The ride of my life!
One car short of extending a class trip from a journalism reading to a day on the beach has one of my colleagues eager to get us on to a taxi- what she described as, “This will make your day!”
Her eagerness stemmed from her amusement to get ‘the white girl’ on a taxi to introduce her to an entirely different South African culture – a culture we tend to miss completely from the other side of the driver’s wheel.
My concerns stemmed from the fact that taxis are often in poor condition and have a terrible reputation for reckless driving. And much to the dismay of our fellow classmates who thought this was a terrible idea, and tried to convince us that we might end up being robbed, murdered or possibly die in an accident, we dashed across the street to the taxi rank.
I was obviously questioning everything being thrown at me.
Would we be safe waiting for a taxi?
Would be safe in the taxi?
Would we be robbed in the taxi?
Are we going to get to our destination in one piece?
With a great deal of reassurance from the masterminds behind the idea we began looking for a taxi.
Let me begin with a little more about our wonderful taxi services. A South African taxi is a minibus and is often known as a ‘shared’ taxi. So yes, you have to share it with at least ten other people. You can catch one by either waving it down or catching one at the “taxi rank”. , Taxis depart once they are full and only when they’re full, so a departure and arrival schedule is highly unlikely to exist. The area from where we departed had conductors (the taxi driver’s co-pilot) who ran up to us from all directions asking for our destination, making it superbly easy to find an available taxi to get to the beach.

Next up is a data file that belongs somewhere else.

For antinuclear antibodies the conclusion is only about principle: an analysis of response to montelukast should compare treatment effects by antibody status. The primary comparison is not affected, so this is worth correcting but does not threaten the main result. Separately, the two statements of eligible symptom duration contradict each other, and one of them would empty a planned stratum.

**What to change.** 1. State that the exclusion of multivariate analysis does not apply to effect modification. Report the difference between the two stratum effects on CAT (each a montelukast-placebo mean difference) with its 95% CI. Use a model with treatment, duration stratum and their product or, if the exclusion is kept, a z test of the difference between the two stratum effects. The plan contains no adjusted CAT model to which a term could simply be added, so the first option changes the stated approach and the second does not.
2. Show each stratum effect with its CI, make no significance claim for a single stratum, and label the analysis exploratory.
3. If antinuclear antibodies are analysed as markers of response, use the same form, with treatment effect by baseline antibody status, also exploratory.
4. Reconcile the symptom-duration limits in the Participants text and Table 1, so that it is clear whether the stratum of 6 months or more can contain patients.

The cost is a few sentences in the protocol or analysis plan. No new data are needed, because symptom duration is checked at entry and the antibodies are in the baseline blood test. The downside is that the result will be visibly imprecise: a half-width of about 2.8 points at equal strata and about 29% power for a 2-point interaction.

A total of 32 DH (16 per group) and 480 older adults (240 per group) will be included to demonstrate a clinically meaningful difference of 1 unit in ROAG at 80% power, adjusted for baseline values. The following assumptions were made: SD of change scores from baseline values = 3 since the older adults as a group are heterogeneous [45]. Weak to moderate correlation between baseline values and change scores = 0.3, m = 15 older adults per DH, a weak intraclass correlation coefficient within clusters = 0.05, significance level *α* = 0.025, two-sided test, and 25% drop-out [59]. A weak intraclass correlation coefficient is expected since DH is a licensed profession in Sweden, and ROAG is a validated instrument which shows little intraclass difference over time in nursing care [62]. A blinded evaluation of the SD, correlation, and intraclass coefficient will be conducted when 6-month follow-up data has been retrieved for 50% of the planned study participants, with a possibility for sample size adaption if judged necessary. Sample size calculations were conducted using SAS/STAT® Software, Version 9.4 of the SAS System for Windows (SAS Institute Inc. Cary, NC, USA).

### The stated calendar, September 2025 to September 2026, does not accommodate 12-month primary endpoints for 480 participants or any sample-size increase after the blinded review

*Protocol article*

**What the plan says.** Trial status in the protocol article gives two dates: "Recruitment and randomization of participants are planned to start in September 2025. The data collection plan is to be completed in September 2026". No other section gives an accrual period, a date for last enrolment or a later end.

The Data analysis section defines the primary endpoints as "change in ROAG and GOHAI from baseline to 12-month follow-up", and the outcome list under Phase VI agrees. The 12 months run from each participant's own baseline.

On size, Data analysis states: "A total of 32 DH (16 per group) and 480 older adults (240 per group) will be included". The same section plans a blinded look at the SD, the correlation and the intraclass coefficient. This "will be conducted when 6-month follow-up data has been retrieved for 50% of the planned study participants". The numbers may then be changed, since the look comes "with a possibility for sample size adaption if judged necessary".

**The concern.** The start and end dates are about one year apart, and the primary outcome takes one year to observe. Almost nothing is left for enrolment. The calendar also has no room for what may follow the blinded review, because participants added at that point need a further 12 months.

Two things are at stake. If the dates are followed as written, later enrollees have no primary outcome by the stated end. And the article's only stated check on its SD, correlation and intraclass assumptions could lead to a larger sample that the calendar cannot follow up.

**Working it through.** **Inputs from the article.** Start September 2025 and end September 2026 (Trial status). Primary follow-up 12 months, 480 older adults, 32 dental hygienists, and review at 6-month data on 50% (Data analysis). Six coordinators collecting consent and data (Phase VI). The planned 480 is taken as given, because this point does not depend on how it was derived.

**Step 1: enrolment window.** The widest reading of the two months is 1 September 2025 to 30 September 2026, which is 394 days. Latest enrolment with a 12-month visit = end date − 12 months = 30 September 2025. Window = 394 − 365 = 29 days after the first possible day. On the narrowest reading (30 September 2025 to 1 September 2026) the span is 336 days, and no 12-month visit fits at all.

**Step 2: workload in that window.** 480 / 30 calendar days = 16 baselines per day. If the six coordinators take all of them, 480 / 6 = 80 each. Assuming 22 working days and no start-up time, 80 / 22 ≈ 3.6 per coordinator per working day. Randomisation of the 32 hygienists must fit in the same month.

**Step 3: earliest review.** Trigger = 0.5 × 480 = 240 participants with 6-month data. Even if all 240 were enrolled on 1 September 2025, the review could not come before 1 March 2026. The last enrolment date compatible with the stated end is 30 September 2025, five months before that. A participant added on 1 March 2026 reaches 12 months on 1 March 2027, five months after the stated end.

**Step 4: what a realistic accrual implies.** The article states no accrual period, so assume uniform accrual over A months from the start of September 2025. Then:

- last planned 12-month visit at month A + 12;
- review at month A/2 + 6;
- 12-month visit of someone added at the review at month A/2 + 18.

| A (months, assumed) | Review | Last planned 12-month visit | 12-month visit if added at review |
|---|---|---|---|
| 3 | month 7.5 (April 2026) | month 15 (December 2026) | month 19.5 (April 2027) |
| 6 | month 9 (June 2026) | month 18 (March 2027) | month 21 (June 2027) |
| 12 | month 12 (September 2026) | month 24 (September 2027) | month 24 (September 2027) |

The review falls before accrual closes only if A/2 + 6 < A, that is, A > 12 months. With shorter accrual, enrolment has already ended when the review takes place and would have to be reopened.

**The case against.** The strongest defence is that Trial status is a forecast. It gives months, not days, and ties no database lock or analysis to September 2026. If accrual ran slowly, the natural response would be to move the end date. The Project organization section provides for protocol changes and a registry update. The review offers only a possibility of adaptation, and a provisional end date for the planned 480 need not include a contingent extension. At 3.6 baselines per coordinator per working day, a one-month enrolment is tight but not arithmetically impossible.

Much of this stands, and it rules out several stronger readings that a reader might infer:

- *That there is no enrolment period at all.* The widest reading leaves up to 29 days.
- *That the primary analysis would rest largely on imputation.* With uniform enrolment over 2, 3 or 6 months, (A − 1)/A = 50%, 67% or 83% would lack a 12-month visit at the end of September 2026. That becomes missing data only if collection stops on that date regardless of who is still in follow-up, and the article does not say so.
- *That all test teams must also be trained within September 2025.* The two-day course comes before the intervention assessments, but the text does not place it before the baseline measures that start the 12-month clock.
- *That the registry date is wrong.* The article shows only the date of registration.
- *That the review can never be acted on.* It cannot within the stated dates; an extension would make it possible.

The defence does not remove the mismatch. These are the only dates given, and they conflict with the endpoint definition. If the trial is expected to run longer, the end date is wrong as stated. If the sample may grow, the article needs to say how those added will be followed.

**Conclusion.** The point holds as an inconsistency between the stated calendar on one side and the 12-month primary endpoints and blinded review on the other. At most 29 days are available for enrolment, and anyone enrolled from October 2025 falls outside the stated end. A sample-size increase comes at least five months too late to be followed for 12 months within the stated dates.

Departures and drop-offs take place whenever, and wherever, a taxi driver feels like stopping. Quite often it’s unannounced and in the middle of a road and sometimes in the middle of a busy intersection – no doubt annoying drivers all around.
The fare is unbelievably cheap, and you are warned in advance to have the exact amount or you won’t get any change. This was possibly the most fascinating part. It was a whole language on its own. Everyone hands their money forward or to the person next them, and expects to be handed cash if you aren’t right at the back. Thankfully, I was sitting right at the back, and my friend handed me the cash and told me to tap the lady in front of me. Once I had her attention I was to tell her how many were being paid for by flashing three fingers, one finger per person. I didn’t even have to say a word. And although we were told to not expect change, we were handed back what was due to us. That was the first myth about taxi rides to be proved incorrect.
The routes can be quite confusing and at times I had to admit it felt like we were going in the complete opposite direction of the beach, but, and probably because of the fact that my friend and I looked like complete newbies, the conductor informed us of our approaching drop off. And here we thought taxis were just hostile mobile vehicles that didn’t care about anyone. That’s another myth down.
On arrival, and dropped off right in front of Ushaka beach, I had to laugh. I was incredibly impressed and definitely a lot more relaxed about boarding a taxi. I’m not sure if I’d brave it on my own, and positive that I’ll still throw horrible words in a rage when competing with taxi drivers on the road, but I had a great deal of fun none-the-less.